Stage 4: Sternalm – Drauradweg – Dolomitenhütte – Lienz
Length: 34.5 km – Duration: 4.5 h – Difficulty: Intermediate
On the final day of the tour, ride down from the Sternalm on the Hochsteinstraße until you reach the Drauradweg cycle path. This path links to Amlach and then on towards Tristach. When you reach the sports fields in Tristach, turn right off the road and then left. You’ll be riding along the sled run to Kreithof. The Mautstraße then leads up to the Dolomitenhütte, the fourth and final mountain lodge on the tour. Nestling in the rugged mountain scenery with its striking limestone formations, this is a fabulous place to see the mountains of East Tyrol from a whole new perspective. Head back to Tristach along the same route – turn onto the Drauradweg cycle path there and then ride back to Lienz.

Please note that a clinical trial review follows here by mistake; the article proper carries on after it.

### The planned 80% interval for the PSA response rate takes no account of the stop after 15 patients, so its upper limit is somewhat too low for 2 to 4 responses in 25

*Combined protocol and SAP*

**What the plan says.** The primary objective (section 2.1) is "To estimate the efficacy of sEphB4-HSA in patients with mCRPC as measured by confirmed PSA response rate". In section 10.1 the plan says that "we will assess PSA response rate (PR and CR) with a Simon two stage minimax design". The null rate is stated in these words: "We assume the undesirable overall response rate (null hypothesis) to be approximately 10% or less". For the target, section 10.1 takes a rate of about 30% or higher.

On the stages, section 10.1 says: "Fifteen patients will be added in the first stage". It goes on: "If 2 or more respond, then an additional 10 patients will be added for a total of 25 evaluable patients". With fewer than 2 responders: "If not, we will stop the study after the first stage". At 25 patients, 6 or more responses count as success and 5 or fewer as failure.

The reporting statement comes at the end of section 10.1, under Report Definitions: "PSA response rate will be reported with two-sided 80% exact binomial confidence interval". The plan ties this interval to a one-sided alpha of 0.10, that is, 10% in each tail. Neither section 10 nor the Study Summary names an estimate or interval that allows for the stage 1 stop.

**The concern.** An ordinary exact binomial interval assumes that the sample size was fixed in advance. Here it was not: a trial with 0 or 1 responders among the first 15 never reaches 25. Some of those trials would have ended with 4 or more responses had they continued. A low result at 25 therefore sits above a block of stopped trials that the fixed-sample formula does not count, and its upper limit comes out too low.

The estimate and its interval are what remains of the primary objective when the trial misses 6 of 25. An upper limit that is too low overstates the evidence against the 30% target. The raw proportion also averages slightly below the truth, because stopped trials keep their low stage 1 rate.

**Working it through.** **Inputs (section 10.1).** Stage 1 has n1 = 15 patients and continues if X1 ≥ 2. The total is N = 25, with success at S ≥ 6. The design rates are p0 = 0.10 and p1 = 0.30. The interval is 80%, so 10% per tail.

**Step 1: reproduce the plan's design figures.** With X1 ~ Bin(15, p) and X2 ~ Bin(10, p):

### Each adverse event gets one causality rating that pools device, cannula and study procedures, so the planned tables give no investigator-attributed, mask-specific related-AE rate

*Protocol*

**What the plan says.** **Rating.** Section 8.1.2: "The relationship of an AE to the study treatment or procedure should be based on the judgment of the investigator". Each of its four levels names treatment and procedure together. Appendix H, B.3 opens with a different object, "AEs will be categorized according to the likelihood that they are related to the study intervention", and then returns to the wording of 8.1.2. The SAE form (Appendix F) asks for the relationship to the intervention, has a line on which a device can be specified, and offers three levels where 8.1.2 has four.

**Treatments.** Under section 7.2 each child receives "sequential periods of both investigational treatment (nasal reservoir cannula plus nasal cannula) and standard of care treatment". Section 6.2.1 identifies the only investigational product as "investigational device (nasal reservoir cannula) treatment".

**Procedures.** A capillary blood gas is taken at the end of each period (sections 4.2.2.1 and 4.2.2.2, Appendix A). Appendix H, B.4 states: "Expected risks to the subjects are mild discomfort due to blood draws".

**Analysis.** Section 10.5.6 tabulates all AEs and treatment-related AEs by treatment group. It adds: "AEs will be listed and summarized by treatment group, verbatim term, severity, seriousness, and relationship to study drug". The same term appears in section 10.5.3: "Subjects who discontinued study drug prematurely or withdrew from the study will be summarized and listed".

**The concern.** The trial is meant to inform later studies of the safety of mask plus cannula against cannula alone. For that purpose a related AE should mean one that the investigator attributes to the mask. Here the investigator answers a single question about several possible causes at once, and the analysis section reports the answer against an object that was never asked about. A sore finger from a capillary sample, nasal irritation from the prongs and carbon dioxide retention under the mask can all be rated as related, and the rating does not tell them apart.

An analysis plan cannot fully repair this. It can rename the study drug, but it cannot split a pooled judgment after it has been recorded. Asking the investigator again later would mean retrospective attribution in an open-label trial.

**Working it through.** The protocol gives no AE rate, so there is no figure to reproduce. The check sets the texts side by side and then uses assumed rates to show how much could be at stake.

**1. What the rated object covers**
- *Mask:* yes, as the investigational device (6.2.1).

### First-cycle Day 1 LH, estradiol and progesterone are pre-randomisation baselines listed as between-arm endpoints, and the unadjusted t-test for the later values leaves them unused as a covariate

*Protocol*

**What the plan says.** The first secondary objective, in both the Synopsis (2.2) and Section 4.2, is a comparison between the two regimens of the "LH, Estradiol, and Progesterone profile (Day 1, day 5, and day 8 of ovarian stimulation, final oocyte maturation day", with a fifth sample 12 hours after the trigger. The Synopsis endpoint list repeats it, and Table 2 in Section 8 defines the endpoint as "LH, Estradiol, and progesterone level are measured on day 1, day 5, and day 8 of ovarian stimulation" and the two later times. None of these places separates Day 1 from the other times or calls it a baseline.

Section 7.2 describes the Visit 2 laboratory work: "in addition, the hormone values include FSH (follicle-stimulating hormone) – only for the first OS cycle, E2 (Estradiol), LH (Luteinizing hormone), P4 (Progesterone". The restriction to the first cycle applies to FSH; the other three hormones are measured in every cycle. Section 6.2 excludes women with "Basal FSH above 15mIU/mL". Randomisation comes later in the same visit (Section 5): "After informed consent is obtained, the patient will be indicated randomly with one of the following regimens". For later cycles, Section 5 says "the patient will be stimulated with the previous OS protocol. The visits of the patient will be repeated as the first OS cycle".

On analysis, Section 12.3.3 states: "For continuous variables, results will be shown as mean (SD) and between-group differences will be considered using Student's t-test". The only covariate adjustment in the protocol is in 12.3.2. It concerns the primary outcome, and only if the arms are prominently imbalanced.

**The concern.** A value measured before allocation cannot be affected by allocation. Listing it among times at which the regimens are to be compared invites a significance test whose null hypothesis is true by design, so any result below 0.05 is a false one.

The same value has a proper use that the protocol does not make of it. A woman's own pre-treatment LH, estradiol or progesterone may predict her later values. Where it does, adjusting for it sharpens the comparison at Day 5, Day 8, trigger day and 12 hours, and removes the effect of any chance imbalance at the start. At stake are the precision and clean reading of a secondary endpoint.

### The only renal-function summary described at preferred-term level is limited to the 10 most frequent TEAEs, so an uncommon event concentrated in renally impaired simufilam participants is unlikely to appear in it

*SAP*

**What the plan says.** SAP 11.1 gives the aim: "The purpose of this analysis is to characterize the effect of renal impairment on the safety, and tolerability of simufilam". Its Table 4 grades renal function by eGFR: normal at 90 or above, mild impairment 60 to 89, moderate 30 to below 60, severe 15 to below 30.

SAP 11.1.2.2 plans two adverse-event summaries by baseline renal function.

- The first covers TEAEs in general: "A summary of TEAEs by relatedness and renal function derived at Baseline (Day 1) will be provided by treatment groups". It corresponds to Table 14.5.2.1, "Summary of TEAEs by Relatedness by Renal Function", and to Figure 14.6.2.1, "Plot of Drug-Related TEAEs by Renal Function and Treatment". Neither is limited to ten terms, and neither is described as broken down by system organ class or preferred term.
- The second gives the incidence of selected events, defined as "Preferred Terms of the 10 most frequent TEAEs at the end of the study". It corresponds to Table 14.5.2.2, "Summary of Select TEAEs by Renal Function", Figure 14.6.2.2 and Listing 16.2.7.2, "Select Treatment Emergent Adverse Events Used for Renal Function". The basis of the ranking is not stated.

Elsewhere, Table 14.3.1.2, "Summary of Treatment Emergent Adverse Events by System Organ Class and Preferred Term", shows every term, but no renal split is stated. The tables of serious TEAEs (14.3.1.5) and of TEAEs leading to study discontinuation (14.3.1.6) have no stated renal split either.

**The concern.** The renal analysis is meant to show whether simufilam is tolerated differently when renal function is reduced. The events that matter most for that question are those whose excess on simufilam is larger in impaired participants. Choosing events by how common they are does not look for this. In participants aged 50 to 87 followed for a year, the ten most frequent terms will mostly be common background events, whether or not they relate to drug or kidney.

Where to eat
There are plenty of mountain huts and inns to keep you going on each stage. Don’t miss the chance to try local specialities like barley soup (“Gerstensuppe”), buckwheat dumplings (“Schwarzplentenknödel”) or famous Schlipfkrapfen filled pasta dish.
The destination lodges on each stage all serve unique specialities for guests. While the Anna Schutzhaus has its own farm and can therefore serve its own lamb dishes, the Lienzer Hütte is famous for its delicious Schlipfkrapfen. We can highly recommend the Kaiserschmarrn at the Hochsteinhütte, while the Dolomitenhütte offers a wide selection of steaks and Flammkuchen.
- With an overall length of 70 miles the bike trail is among the 3 longest bike Trails in Austria available on TouriSpo.
- 4-Hütten Tour (“4 hut tour”) is among the 10 best rated Bike Trails in Austria.